Elizabeth's Reviews > Hamlet's BlackBerry: A Practical Philosophy for Building a Good Life in the Digital Age

Hamlet's BlackBerry by William Powers
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Aug 08, 2011

it was amazing

I've been feeling overwhelmed lately by the demands of the various online communities and social networking sites to which I belong. Well, not just lately; a few months ago, I actually did a major purge of Facebook, 'unfriending' everyone to whom I didn't feel I had a real connection. It was over 200 people, which boggles the mind. Two hundred people I had 'friended' just to, what? I wasn't sure. Which is why I cut them loose. I haven't missed a single one.

But still, my digital, online life has been taking up far too much of my time, so when I saw this book offered for review by Harper Perennial, I jumped at it. And I'm really glad I did. I was recommending this book before I'd even finished it.

The first part of the book is about how connected we are, and how this is causing stress and other problems in our lives. Powers uses personal anecdotes as well as general stories to illustrate his points, using himself and his family as examples to bring home the impact of all the screens in our lives, as he puts it. Being connected is a good thing, he says, but it's taking over our existence.

In part II, he explores seven thinkers and philosophers from history, from Plato to McLuhan, and how they dealt with changing technologies in their times. Being overwhelmed by the crowd, as new technologies bring them into our homes and lives, is nothing new. What's interesting is how they managed to integrate these technologies into their daily lives without letting them take over, and how that pertains to us now. Then, as now, there was often a backlash against new tech. An example Powers uses is the recent resurgence of the popularity of Moleskine notebooks (of which I am also a fan: I love carrying around a little notebook to write snippets in as I think of them). Something that would have been high tech a few hundred years ago is now retro cool, and that's a good thing.

The last part of the book is about putting into practice ways to break away from the addiction to screens, both computers and smartphones. As an experiment, he and his family declare weekends to be Digital Sabbaths (something the Rowdy Kittens website calls Digital Sabbaticals), when the modem is unplugged and mobile phones turned off. It takes them a while to get used to it, but eventually it's something they all look forward to, and it makes them closer as a family.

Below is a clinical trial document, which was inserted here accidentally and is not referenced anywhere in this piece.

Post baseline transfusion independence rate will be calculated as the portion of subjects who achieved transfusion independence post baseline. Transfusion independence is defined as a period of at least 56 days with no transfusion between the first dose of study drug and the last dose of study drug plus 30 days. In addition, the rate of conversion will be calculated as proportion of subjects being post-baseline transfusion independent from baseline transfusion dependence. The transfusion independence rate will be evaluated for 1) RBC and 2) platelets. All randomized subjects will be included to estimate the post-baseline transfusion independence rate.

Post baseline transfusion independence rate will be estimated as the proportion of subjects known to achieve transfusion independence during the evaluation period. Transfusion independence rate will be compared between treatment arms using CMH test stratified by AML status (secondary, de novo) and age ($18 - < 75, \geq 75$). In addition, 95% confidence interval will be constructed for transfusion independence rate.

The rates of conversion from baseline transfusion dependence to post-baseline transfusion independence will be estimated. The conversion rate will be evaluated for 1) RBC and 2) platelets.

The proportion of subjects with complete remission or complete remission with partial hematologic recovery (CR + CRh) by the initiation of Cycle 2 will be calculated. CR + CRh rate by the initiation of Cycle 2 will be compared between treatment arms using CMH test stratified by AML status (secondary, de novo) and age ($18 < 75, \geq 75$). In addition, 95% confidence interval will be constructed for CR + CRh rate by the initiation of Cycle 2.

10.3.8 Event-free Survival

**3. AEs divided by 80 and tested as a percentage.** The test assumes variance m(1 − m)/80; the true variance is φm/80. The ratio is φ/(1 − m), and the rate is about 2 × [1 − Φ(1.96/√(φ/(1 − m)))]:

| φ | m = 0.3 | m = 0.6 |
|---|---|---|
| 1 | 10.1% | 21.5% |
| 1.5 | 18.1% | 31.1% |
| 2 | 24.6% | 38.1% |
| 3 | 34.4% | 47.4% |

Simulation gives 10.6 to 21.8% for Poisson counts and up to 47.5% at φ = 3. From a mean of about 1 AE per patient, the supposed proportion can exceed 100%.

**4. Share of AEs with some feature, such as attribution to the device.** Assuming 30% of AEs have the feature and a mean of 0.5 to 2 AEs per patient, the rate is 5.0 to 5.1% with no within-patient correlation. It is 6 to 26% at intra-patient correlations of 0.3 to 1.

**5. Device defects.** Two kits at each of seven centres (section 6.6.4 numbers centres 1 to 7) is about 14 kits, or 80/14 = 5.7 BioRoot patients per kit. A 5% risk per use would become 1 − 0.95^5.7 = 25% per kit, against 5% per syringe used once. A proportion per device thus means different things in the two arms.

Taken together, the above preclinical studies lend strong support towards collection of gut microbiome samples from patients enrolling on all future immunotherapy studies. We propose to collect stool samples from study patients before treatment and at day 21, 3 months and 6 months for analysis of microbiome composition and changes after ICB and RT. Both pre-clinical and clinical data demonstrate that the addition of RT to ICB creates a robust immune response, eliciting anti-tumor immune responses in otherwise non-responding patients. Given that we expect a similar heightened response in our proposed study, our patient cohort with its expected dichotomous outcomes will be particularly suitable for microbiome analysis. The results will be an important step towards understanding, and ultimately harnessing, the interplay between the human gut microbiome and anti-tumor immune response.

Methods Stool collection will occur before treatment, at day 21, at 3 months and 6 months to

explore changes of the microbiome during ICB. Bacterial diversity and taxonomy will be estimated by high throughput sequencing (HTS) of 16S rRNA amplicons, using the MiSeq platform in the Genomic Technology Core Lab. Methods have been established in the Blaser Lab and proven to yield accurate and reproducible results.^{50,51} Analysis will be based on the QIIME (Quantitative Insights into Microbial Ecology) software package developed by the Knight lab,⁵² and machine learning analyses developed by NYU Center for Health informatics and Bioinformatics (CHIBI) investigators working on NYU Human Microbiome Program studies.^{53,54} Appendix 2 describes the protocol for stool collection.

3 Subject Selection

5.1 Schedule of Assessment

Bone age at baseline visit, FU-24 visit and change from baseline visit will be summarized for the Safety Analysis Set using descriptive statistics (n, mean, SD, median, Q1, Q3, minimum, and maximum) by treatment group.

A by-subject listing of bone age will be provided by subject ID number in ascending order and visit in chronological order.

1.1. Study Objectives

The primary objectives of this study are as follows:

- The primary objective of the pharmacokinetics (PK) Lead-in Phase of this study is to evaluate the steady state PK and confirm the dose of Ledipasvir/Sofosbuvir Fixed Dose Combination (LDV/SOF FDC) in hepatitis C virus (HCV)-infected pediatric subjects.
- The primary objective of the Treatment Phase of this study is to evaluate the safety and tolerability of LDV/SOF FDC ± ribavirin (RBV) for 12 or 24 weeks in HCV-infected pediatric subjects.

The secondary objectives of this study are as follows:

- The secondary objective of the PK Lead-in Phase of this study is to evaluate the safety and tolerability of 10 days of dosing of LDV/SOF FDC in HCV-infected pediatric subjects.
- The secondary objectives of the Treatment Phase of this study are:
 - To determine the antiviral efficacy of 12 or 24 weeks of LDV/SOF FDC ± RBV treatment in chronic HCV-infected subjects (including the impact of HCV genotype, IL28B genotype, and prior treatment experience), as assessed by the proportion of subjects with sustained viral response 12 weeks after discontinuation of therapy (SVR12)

This is something I'd like to put into practice myself: make at least one day per week a connection-free day, and not go online at all. I spend far too much time checking Facebook, Twitter, LiveJournal, and now Google+ multiple times per day. And I don't even have a smartphone! It would be ten times worse, I'm sure, if I did. And yet, I still want one. I find it annoying when people I'm with keep checking their phones, yet would I be like that if I had one? Probably.

I do make a conscious effort to step away from the computer when I'm at home, going out for walks or into the living room to read or write (on paper, with a pen, even!). But as soon as I get home, or finish a chapter, I'm back at the screen, checking email or what have you. It truly is an addiction. I feel like this book has given me the tools to break that addiction, or at least manage it.

What I liked best about this book is its emphasis on creating and maintaining human interactions, with depth and connection you can't get in the small, quick world of the screens. You can make deep and lasting connections with people online, but don't forget the flesh-and-blood humans in your life as well. And don't forget to stop and smell the roses.
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Comments (showing 1-3 of 3) (3 new)

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message 1: by Bob (new)

Bob Koelle I'm glad I survived the Great FB Purge!

Elizabeth Of course! You're family! :)

message 3: by Deb (new) - added it

Deb Thanks for the thoughtful review! I wasn't sure this was one for my "to read" list, but I think I will give it a whirl!

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